Reply
    • Many artists do the murals in Orgosolo, but all locals. They paint and they stay like that, until they just fade away and I guess they are covered with other paintings, not sure.. Strange that you can’t see the pictures well, I have no problem with my computer, I do have a big screen though…

      Reply
  10. Political murals make me think of Belfast yet these are so much more diverse. I hope to visit Sardinia this year and this is certainly something to think about when planning the holiday.

    Reply
  11. I just came across this very informative site . It is so in touch with a culture few people
    hear about. I was very impressed with the way you responded to everyone. Total
    dedication to your craft. I found you on murals worldwide.
    My students completed the Chilean Miner Mural with Letters. Found on Google.com.
    I am so proud of what they have accomplished. Four schools in Las Vegas participated
    in the project that took over a year to complete. The mural has moved to the McCaw
    School of Mines in Henderson Nevada. Six thousand students in the fourth grade pass
    through the museum each year. The students are thrilled that everyone is touched by
    their letters to the miners and the families. Each of the students made a tile also.
    Your site made me realize the importance of trying to understand and appreciate other
    cultures is so important. Thank you so much for sharing it.

    Respectfully,
    Larry Rush

    Larryeugenerush@aol.com

    Reply
    • Hi Larry, thanks for stopping by and for your kind words. Working on Chilean Miner Mural must have been very interesting, if you have written a post or article on it, do share the link here! We can understand foreign cultures through many aspects of their societies, and I think this is very important towards understanding each other and erasing the fear of the “unknown”.

      Reply
      • Dear Angela,
        Thank you for responding and requesting a posting regarding the Chilean Miner Mural with Letters. Please listen to Elequen.com “Little White Butterfly” She is a singer/songwriter from
        Canada. She came to New Horizons Center for Learning and sang in front of the mural to
        the students who participated in the project. She wrote the song for miners when she was 16 years
        old. She is still trying to get her song to the miners in Chile. Hopefully one day the song and the mural will be presented at the same time at Camp Hope where the miners surfaced.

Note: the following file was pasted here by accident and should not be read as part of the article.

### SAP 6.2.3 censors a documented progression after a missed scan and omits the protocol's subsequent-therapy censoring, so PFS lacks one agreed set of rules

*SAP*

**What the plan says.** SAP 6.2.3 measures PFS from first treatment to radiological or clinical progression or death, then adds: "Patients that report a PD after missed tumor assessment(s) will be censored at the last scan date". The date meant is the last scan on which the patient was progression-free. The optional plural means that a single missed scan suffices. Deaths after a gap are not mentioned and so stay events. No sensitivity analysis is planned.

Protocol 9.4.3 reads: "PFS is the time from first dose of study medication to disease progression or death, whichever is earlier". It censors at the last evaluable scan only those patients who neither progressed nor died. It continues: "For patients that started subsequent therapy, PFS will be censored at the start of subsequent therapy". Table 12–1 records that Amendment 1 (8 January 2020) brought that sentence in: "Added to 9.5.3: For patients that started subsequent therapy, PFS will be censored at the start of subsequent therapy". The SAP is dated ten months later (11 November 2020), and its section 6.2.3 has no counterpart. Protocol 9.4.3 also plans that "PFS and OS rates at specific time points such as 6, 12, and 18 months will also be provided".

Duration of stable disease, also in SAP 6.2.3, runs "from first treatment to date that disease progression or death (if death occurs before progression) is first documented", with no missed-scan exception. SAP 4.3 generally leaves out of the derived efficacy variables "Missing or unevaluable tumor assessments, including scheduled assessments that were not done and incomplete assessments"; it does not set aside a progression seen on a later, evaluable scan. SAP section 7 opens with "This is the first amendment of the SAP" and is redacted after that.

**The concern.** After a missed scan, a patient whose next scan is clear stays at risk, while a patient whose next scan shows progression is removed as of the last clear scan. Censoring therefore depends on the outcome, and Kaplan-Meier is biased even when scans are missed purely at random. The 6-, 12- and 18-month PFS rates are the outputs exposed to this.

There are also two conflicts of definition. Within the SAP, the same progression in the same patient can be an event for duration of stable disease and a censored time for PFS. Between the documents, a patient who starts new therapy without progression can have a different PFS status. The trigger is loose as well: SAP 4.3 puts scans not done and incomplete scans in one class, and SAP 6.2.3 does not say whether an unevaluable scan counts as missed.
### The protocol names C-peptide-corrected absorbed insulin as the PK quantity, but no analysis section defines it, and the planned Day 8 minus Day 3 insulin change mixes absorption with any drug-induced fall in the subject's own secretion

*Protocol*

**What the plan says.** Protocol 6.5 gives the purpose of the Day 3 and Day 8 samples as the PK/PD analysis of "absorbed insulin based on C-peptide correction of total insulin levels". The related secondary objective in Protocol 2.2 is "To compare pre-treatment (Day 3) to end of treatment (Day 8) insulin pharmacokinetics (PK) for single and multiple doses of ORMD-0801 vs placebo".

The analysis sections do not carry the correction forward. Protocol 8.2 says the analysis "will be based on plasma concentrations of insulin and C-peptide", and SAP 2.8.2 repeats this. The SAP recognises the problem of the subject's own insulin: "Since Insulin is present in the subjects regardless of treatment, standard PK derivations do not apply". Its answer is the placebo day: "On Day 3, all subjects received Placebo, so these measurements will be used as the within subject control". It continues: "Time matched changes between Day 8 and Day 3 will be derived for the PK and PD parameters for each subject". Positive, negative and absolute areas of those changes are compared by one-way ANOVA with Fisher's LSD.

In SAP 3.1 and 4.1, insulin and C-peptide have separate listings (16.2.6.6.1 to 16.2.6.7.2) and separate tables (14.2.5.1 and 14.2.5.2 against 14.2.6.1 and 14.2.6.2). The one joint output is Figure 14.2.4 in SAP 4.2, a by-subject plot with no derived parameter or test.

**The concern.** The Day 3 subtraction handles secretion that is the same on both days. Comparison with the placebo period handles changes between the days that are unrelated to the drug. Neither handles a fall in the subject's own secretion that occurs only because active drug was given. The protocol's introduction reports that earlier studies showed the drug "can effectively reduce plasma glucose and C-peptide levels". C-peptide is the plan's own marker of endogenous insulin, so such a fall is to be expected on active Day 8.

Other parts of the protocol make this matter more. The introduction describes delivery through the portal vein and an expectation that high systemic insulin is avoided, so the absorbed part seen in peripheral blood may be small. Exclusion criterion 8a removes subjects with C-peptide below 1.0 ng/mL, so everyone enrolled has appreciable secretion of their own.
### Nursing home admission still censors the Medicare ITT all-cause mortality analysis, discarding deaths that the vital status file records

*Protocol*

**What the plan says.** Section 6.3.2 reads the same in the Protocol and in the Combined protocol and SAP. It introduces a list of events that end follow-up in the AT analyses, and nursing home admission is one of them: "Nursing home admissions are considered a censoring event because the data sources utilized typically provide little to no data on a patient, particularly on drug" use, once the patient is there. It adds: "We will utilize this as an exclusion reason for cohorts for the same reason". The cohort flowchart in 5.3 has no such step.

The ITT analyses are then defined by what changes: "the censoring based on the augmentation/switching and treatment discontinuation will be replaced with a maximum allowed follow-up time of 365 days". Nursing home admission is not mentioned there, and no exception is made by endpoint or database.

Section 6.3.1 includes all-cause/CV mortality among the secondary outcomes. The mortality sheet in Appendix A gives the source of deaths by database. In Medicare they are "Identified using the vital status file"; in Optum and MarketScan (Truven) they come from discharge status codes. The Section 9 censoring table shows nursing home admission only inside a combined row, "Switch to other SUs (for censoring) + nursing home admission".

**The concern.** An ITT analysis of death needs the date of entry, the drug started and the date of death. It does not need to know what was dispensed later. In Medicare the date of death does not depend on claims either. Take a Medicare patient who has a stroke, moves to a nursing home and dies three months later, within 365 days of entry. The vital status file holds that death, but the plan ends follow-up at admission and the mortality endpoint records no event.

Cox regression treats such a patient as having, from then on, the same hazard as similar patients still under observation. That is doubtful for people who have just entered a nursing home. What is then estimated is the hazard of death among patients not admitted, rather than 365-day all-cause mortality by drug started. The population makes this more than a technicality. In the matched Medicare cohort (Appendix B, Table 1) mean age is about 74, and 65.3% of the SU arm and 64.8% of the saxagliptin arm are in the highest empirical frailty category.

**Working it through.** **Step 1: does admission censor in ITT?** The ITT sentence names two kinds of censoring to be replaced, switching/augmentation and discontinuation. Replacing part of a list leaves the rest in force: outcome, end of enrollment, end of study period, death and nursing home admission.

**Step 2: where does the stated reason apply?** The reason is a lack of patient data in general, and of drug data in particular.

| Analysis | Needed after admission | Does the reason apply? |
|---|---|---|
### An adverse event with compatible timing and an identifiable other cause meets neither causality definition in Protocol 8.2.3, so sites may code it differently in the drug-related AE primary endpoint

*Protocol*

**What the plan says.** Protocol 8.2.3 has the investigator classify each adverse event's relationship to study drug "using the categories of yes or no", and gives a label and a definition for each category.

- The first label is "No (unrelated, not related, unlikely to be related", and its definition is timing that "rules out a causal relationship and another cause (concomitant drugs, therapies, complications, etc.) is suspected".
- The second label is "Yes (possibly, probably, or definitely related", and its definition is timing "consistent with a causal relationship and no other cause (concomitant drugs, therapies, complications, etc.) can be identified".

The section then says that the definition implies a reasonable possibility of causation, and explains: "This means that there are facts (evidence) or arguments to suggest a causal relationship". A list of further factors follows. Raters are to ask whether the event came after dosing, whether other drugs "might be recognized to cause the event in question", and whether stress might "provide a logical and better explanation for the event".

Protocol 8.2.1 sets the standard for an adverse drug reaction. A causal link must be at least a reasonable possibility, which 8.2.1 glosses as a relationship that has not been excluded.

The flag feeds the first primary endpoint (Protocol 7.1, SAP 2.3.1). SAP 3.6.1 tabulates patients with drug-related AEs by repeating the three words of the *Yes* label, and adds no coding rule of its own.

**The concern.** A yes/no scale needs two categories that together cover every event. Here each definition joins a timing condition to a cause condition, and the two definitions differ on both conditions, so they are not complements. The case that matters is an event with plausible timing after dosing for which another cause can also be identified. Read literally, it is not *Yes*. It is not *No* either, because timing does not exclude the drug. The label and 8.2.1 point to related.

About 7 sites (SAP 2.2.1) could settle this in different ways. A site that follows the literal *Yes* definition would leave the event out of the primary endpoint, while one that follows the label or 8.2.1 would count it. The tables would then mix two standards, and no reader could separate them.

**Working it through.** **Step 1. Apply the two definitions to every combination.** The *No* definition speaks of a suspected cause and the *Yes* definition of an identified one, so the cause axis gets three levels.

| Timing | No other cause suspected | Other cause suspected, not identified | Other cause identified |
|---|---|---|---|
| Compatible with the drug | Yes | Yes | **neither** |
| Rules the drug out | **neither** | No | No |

I have an update , “Hope Rises” The Chilean Mine Exhibit has recently been relocated from the
        McCaw School of Mines to the Henderson Convention Center.httpwww.Facebook.com/consulchile

        Reply
  12. Dear Angela,
    I couldn’t believe you got back to me so promptly.Thank you for listening to Elequen. I will send her
    your reply. I am so humbled that you understand the emotional intensity of this project.
    Please listen to A Miners Song Video. On Easter I happened upon it. Your reply took me back to that
    morning . Strong emotions are never forgotten and artists make us aware they should always be held in
    high regard. Thank you for devoting your time and energy towards this humble project. I will send your
    reply to info@iloveChile.cl

    Reply
  13. Dear Angela,
    Little White Butterfly goes with the Chilean Miner Mural . Elequen.

    A Miners Song is something I found on Easter an wanted to share it with you . It was so emotional I
    had to pass it along. This song is dedicated to the miners who lost their lives in Wales.

    Great News! Daniel Brewington plans to write a story in I Love Chile about the students mural. It
    Is a magazine in English based in Santiago. I am excited that they are interested in the project.

    Sorry I confused the two songs. Larry Rush

    Reply
  14. Hi there. One of your photos is signed “Piedmont troops when they invaded the island reducing the natives to the status of slaves, naming the protesters “bandits” and sacking their lands and resources” and I actually think you might be mistaken in that.
    I found out that Sardinia and Piedmont were once Kingdom of Sardinia, and it was actually Piedmont that was defeated twice and then annexed by the Sardinian King, not the other way. So how and why would the sardinian natives be reduced to the status of the slaves?
    Please correct me if I’m wrong :) Or at least please give me the source of this information, I’m writing a blog post about my visit in Orgosolo and I’m looking for legit interpretation of the murals :)

    Reply
    • Hi there. Yes, you are actually very wrong. I’m not sure which sources you are using, but I’ve never heard of such a thing as the “Sardinian King” (???) defeating Piedmont Kingdom! Actually it’s the very opposite, Piedmont king (the royal family of the Savoia that later became the royal family of all unified Italy) not only invaded Sardinia, but looted its resources. One among many, the forests of juniper trees in Su Gorroppu are near Dorgali and Orgosolo itself are beginning to spring again after they were all cut to be burned to make scented ashes. The moniker “bandits” used for Sardinia’s natives was coined right in this period when natives fought against the invaders, who on the other hand were considered “gentlemen”. Plenty of sources about this, in Italian of course, better if written by local historians, one among all Ugo Dessy, he wrote many books on the topic. Good luck on your article :)

      Reply
  15. Let’s be careful how we use the name “italy”. Southern “Italy” was also invaded by the north killing hundreds of thousands of innocent civilians, raping, pillaging, ecc ecc.

    Reply